NYC Comptroller Stringer report: Costs to apply for citizenship soaring
For many of the city’s immigrants, citizenship is the fulfillment of their American Dream.
Close to 670,000 New Yorkers are eligible to apply for citizenship. According to a report released Wednesday by New York City Comptroller Scott Stringer, however, the costs of the citizenship application process have spiked so high that immigrants may no longer be able to afford becoming full-fledged Americans.
Not only do soaring costs present a barrier to immigrants, Stringer says, but they serve as a drag on the city’s economy. Immigrants who naturalize in New York City experience increases in annual incomes from $1,975 to $3,265, bolstering tax receipts for the city, according to the report.
The cost of filing a citizenship application has ballooned from $60 in 1989 to $680 today, well beyond the effect of inflation. On top of that, the city recently cut back on adult literacy classes and limited access to affordable legal services, Stringer says.
“With costs that can reach into the thousands of dollars, our citizenship process has become too expensive for hundreds of thousands of New Yorkers,” Stringer said in a statement on Wednesday. “High fees and diminished access to English instruction and affordable legal services are throwing up roadblocks to naturalization for this generation of immigrants.”
Currently, low-income immigrants are offered fee waivers for the paperwork costs. But the waiver process is “plagued by problems,” including confusing application forms and inconsistent decision-making, Stringer says.
In 2011, for example, only 23,000 fee waivers for naturalization were granted out of a total of 756,000 applications – just 3 percent.
Even if immigrants receive fee waivers, there are still a variety of “hidden costs” that can run into the thousands of dollars. Applicants must pass a language-proficiency test – but the cost of English classes run typically around $400 per week for group lessons. Fees for consultations with immigration lawyers can run as high as $1,500.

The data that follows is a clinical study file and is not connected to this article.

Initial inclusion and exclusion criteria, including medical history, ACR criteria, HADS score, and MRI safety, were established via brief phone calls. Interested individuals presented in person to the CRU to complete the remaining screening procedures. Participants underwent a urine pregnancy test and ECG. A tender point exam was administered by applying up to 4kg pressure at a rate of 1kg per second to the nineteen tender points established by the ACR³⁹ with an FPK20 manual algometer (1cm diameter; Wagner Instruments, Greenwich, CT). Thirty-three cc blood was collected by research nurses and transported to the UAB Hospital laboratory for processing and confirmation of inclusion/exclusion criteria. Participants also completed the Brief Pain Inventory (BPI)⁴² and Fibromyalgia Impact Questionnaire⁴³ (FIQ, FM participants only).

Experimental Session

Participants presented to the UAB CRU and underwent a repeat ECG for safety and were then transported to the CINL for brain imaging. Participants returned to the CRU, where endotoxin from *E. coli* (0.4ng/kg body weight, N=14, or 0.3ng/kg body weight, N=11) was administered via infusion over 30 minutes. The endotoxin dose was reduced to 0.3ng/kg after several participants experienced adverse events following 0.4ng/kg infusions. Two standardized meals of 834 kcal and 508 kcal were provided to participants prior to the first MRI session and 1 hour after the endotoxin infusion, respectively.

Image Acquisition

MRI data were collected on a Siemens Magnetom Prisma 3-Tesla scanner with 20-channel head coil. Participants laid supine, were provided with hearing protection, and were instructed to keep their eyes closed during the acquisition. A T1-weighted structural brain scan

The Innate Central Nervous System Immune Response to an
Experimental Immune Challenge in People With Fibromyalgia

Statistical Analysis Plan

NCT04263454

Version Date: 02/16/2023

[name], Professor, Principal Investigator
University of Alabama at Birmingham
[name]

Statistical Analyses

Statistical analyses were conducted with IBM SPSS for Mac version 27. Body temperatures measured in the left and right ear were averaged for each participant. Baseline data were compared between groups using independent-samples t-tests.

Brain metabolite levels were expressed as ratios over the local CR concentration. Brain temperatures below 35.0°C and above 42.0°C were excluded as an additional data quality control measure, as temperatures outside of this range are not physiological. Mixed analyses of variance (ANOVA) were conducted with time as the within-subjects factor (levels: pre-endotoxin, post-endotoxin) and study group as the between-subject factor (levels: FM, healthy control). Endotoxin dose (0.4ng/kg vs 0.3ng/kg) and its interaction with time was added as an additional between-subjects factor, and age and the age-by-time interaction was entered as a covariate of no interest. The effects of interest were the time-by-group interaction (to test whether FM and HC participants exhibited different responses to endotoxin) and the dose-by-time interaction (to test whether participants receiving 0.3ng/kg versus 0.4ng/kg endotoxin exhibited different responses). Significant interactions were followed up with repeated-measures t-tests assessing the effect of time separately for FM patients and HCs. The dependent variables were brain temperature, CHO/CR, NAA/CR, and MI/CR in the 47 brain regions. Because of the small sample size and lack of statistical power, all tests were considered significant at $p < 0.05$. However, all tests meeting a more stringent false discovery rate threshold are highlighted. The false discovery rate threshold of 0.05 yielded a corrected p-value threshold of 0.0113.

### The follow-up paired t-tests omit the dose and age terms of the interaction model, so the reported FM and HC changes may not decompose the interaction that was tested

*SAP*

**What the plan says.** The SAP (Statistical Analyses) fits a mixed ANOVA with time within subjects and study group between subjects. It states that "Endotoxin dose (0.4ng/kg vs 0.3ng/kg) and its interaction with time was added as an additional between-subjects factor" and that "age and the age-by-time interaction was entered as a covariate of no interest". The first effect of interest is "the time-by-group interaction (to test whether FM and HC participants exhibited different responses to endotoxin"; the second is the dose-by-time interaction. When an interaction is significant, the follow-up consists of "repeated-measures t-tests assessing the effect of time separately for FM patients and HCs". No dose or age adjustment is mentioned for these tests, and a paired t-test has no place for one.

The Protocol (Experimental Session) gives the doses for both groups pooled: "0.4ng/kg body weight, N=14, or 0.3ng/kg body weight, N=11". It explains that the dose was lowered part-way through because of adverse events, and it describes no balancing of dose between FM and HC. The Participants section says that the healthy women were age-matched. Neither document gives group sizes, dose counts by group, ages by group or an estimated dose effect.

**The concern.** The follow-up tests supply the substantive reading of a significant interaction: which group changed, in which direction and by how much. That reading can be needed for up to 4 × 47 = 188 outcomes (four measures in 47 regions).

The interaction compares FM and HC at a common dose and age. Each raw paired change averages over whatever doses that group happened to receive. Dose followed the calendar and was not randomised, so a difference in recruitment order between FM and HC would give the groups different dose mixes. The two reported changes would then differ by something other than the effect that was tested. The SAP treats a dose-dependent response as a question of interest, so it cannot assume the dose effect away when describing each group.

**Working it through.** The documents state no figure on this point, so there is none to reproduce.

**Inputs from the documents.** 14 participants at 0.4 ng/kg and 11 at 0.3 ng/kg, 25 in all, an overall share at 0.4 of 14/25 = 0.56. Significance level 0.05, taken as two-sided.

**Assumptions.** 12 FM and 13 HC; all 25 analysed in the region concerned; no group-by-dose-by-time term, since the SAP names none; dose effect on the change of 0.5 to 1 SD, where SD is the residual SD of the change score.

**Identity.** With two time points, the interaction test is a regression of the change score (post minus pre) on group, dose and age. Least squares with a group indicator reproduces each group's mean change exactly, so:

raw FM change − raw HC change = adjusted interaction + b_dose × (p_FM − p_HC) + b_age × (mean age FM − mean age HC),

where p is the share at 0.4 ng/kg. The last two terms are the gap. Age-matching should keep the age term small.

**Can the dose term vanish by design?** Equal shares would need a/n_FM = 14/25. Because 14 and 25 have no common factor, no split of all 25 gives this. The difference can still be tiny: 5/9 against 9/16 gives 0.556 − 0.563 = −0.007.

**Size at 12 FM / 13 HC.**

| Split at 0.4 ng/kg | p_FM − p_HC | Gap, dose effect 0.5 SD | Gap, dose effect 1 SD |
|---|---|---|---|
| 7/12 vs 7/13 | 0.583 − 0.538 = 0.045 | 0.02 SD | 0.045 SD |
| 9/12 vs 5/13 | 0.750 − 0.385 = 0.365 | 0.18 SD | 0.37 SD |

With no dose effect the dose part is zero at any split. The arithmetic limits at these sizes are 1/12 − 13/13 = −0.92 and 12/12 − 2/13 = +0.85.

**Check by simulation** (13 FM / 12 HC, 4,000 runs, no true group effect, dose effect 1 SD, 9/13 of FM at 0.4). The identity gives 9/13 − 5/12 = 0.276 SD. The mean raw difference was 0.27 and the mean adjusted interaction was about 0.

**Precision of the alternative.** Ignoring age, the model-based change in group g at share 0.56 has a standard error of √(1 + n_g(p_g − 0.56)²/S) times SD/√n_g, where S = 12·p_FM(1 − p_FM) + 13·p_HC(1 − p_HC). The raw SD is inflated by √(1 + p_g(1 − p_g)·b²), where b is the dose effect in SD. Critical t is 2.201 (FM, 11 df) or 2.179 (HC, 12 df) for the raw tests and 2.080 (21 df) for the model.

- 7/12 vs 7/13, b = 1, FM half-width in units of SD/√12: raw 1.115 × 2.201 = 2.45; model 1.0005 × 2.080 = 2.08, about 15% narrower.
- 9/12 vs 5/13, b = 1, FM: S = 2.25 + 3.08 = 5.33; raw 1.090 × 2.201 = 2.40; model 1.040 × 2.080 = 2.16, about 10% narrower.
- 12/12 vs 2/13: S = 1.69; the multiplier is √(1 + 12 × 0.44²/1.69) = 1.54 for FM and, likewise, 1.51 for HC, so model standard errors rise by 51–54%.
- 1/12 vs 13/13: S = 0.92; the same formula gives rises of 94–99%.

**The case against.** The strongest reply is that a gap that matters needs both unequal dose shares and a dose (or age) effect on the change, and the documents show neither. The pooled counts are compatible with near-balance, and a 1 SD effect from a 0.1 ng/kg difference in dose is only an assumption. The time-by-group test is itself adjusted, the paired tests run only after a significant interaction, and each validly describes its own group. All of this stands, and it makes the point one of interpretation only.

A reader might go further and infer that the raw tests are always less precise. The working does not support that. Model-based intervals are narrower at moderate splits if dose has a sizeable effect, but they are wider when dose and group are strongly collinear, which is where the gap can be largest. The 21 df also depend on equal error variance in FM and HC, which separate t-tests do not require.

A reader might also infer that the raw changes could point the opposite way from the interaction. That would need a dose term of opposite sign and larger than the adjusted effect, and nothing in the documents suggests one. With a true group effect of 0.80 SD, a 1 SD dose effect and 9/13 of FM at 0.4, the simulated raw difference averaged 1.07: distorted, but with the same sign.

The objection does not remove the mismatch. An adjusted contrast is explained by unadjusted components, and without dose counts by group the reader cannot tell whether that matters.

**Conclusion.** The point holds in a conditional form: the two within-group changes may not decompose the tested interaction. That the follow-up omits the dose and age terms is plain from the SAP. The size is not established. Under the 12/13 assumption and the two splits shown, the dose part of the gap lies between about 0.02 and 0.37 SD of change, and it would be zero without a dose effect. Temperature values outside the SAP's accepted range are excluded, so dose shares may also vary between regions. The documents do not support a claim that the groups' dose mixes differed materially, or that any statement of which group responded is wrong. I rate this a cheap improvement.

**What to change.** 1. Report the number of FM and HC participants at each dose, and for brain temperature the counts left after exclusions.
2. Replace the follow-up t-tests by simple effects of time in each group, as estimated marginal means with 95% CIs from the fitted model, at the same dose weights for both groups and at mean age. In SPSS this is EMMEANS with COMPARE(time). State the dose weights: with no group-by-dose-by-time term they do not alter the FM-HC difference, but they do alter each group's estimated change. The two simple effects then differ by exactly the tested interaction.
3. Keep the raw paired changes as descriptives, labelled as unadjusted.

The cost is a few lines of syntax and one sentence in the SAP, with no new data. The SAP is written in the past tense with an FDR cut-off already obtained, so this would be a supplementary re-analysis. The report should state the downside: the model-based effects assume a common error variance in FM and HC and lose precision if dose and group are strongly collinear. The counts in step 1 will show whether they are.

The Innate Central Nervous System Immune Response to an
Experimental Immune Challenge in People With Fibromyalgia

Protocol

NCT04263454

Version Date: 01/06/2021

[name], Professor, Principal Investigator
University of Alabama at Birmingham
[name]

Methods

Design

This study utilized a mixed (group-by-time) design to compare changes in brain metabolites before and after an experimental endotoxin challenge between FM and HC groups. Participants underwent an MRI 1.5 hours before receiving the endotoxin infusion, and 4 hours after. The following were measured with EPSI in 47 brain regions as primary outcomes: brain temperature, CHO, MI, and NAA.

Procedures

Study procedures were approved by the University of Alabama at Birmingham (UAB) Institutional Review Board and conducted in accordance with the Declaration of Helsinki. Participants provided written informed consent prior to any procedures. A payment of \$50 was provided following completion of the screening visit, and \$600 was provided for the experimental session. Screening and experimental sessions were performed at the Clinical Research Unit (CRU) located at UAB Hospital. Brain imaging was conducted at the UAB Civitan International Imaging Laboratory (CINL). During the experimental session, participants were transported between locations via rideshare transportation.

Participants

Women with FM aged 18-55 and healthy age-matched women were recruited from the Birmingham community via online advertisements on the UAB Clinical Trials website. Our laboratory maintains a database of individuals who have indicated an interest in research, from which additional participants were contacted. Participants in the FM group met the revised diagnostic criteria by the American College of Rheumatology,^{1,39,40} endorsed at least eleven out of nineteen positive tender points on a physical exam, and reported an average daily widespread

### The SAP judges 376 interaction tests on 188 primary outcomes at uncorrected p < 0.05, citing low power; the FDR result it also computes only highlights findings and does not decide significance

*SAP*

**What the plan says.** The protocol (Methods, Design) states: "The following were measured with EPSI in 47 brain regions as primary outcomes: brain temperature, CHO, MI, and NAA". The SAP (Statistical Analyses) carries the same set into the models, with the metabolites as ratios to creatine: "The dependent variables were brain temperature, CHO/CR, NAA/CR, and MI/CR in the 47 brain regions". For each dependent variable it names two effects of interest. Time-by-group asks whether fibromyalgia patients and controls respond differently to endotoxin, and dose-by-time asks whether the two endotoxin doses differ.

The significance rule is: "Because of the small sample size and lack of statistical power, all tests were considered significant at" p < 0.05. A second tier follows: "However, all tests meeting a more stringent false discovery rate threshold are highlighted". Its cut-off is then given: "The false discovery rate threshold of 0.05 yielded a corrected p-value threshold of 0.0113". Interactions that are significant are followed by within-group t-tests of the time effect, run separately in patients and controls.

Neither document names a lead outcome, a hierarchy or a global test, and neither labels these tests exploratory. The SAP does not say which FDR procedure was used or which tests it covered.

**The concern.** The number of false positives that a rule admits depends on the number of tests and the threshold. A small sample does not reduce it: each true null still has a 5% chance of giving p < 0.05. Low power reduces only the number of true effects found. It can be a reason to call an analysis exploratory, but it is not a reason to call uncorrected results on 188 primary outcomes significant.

Programs in place, but not enough?
There are city programs in place to help immigrants, and these are, in some cases, expanding.
In December, Mayor Bill de Blasio and Nisha Agarwal, commissioner of the Mayor’s Office of Immigrant Affairs, announced the creation of ActionNYC, a $7.9 million initiative which will work with 15 community organizations to provide immigration-related information and legal support.
One of these organizations is CUNY Citizenship Now! Corps, where volunteers help immigrants fill out citizenship applications, take ID photos and advise them on financial waivers.
Sandra Castillo, 62, said she was at a recent Citizenship Now! event in Greenpoint because, “I’d like to be a citizen of the United States.” Originally from Honduras, she has lived in the U.S. since 1986.
“But never I go to school because I’ve been working, working, working,” she said.
In October, Brooklyn Public Library (BPL) announced it would offer expanded multilingual programming and language access resources, along with citizenship materials, in its branches through a partnership with Apple Bank. But hundreds of immigrants are on wait-lists for the adult-education classes.
The New York Public Library expanded seats for free English classes by 300 percent over the last three years. But several branches have reported having to turn away applicants because of high demand, Stringer reports.
These services are not enough, according to Stringer. Last year’s city budget cut 6,000 adult literacy seats for English as a Second Language (ESL) and civics classes, despite the booming demand for this service.
Many would-be citizens cite financial barriers as the greatest obstacle to naturalization. Immediately following a fee increase in 2008, the number of citizenship applications plunged from nearly 1.4 million in 2007 to just over 500,000 in 2008.
Comptroller Stringer’s report recommends that the federal government should dedicate additional resources to the United States Citizenship and Immigration Services’ budget, with an eye toward reducing or even eliminating application fees for naturalization. Currently, 95 percent of USCIS’s operating budget is paid for through fees alone, putting the burden on low-income immigrant families who can least afford to pay.
Stringer also says that the federal government should improve the waiver process and research alternative payment options, including an installment plan.
Locally, the city should create public-private partnerships to offer “on-site” citizenship assistance programs in industries with large immigrant populations; increase funding for English as a Second Language and civics classes; partner with law schools to expand free legal services for immigrants and other measures.
See Stringer’s complete report at http://comptroller.nyc.gov/wp-content/uploads/documents/Citizenship_Report.pdf
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